Two loves I have of comfort and despair,
Which like two spirits do suggest me still:
The better angel is a man right fair,
The worser spirit a woman coloured ill.
To win me soon to hell, my female evil,
Tempteth my better angel from my side,
And would corrupt my saint to be a devil,
Wooing his purity with her foul pride.
And whether that my angel be turned fiend,
Suspect I may, yet not directly tell;
But being both from me, both to each friend,
I guess one angel in another’s hell:
Yet this shall I ne’er know, but live in doubt,
Till my bad angel fire my good one out.
Sonnet 144: Translation to modern English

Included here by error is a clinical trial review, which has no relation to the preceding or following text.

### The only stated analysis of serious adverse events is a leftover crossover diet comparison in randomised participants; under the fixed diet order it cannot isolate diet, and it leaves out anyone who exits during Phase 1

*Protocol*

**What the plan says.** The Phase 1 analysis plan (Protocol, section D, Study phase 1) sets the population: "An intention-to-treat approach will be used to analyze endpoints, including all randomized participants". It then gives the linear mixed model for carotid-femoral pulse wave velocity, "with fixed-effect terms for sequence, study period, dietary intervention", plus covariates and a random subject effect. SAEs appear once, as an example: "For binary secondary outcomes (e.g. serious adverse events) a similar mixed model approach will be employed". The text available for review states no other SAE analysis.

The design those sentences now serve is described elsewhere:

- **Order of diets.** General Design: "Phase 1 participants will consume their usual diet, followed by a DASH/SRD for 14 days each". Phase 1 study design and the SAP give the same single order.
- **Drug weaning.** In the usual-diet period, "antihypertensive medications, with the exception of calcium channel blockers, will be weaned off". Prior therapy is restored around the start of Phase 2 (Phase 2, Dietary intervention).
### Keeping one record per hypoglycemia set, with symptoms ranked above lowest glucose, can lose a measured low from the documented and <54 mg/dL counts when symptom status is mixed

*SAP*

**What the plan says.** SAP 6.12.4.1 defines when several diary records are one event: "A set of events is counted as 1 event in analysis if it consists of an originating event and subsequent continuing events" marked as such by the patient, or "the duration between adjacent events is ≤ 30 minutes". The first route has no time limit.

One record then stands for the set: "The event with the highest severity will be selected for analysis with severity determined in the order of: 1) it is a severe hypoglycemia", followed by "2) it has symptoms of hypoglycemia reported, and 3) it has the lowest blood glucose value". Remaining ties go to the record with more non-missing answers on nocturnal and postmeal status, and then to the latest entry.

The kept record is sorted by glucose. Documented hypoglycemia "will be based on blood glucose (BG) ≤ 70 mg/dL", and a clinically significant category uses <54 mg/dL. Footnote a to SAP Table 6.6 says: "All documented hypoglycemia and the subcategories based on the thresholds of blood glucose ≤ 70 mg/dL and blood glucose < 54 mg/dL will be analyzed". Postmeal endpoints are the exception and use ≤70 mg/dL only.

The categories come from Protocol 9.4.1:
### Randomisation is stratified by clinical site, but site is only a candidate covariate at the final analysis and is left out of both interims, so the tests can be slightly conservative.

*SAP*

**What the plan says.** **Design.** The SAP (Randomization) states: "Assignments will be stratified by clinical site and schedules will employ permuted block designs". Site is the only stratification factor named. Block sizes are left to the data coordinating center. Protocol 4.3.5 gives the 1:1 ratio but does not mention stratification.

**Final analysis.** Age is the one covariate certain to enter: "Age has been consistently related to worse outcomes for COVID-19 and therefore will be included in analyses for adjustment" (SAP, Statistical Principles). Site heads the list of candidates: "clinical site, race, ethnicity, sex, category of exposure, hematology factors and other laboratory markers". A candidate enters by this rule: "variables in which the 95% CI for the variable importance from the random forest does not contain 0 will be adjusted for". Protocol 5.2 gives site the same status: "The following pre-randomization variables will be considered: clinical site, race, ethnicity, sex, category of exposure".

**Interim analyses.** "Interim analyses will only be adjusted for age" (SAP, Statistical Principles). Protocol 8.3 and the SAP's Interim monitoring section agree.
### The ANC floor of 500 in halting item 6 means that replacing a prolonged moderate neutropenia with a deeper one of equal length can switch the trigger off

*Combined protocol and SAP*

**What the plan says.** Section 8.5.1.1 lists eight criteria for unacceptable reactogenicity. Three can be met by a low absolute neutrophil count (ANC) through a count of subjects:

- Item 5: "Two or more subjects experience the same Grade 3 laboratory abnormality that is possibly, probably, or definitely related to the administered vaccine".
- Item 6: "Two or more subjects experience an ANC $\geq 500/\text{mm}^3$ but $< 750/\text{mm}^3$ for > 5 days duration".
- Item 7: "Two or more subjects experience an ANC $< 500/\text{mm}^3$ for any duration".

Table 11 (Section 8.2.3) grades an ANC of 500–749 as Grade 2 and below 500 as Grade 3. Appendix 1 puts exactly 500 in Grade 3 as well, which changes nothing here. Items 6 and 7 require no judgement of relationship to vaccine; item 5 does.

I love two people: one brings me comfort, the other despair. Like two angels, they’re always suggesting things to me. The good angel is a fair-haired man; the bad one is a dark complexioned woman. To take me swiftly into hell, my evil female tempts my good angel away from me, trying to turn him into a devil, corrupting him with her evil self-assurance. And whether that angel has indeed turned into a fiend is something I suspect but can’t be sure about. But since they are both away from me and friends with each other I’m guessing that one angel is inside the other’s hell. I’ll never know, though, and I’ll live in doubt until my bad angel shoots my good one out of hell.
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